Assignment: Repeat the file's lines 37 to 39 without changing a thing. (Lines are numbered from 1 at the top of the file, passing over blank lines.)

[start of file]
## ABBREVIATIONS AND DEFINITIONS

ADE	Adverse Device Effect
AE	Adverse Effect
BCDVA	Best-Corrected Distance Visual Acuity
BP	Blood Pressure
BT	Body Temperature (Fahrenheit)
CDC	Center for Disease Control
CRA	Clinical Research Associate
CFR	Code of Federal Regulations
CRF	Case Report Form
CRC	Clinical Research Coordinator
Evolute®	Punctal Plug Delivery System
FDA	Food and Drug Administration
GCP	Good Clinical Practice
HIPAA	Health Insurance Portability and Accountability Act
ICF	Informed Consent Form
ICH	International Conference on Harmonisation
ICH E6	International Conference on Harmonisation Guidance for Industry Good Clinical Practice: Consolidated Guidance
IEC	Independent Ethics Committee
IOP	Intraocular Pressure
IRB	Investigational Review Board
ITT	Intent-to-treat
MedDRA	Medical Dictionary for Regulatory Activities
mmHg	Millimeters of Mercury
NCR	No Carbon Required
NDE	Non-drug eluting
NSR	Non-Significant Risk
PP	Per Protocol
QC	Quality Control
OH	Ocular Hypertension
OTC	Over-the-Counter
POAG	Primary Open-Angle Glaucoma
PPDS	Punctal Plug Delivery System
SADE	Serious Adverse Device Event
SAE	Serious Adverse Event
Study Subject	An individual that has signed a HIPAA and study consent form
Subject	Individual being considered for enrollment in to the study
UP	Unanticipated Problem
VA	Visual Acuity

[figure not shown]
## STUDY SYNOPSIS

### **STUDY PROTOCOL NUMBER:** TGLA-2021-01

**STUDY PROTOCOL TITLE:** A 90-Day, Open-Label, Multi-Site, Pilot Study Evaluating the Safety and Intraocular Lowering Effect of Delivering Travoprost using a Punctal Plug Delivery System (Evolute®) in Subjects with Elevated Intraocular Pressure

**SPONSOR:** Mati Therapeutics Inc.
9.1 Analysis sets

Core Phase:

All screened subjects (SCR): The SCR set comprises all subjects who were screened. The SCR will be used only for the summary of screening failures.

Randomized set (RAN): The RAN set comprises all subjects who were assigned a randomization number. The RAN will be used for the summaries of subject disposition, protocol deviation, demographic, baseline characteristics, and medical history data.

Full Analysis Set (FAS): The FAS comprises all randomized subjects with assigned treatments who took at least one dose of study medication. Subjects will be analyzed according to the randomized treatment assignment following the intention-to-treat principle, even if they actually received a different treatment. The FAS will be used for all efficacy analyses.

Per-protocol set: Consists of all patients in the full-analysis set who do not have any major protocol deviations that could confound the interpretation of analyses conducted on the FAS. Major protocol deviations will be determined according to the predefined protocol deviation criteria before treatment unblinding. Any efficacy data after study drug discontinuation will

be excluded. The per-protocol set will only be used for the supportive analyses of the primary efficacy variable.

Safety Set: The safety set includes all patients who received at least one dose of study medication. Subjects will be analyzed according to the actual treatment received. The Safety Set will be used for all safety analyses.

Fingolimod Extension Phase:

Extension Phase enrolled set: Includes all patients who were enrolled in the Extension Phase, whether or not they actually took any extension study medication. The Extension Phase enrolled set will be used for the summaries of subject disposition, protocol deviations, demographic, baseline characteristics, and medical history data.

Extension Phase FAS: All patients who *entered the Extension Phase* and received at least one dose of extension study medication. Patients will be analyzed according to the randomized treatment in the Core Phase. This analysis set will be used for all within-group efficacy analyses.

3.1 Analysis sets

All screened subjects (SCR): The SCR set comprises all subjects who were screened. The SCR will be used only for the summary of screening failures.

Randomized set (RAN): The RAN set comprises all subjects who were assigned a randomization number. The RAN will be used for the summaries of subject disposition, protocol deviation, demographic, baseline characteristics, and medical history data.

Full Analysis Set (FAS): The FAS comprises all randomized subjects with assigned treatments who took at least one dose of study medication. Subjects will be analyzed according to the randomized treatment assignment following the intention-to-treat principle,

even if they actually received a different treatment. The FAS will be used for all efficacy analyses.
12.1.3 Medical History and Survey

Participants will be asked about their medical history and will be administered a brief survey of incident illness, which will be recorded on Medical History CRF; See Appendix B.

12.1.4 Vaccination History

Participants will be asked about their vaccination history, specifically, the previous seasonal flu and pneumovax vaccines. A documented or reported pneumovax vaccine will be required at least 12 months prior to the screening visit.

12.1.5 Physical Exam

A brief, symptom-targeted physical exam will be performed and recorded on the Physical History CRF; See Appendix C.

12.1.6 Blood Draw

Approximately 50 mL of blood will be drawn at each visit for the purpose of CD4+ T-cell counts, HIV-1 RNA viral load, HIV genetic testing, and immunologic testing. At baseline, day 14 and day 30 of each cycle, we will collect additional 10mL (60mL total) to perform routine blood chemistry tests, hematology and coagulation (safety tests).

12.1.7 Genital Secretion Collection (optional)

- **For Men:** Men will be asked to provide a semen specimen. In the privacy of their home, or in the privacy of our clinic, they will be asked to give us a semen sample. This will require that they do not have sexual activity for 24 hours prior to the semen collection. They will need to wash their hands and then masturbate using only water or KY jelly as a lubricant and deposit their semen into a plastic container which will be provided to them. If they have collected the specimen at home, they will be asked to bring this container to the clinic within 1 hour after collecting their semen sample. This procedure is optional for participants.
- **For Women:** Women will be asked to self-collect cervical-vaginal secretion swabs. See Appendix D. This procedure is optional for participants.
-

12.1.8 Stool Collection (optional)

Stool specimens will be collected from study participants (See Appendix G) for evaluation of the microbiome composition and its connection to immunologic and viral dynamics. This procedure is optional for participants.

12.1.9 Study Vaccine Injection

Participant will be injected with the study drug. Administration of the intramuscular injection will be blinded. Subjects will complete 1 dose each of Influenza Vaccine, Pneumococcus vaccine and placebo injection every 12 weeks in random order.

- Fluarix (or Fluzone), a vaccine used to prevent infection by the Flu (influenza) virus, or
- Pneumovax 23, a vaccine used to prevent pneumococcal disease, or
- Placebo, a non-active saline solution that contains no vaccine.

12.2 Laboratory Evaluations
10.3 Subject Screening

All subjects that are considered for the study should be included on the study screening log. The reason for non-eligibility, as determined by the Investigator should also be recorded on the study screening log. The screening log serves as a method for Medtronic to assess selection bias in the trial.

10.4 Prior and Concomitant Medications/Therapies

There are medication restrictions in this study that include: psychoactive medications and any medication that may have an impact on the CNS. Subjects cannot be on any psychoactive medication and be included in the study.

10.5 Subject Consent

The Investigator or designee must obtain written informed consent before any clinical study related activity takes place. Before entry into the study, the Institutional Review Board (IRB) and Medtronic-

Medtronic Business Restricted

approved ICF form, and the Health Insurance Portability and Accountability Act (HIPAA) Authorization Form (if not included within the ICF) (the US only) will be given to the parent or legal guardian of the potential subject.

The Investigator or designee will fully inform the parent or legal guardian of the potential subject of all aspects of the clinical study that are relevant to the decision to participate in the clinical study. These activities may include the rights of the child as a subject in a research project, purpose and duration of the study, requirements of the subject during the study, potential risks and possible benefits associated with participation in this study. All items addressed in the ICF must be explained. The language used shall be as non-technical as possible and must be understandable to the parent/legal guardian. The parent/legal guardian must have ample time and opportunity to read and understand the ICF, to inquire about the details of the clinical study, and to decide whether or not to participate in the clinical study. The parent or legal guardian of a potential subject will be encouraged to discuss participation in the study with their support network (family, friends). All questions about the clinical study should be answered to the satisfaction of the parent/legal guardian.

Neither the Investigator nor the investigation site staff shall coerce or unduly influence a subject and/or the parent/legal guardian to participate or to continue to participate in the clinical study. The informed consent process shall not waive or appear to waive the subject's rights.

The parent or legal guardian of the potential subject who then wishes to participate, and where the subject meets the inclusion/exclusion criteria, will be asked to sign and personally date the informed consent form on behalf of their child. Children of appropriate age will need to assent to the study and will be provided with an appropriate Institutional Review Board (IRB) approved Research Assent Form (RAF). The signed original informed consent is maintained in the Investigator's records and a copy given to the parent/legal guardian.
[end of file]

Subject	Individual being considered for enrollment in to the study
UP	Unanticipated Problem
VA	Visual Acuity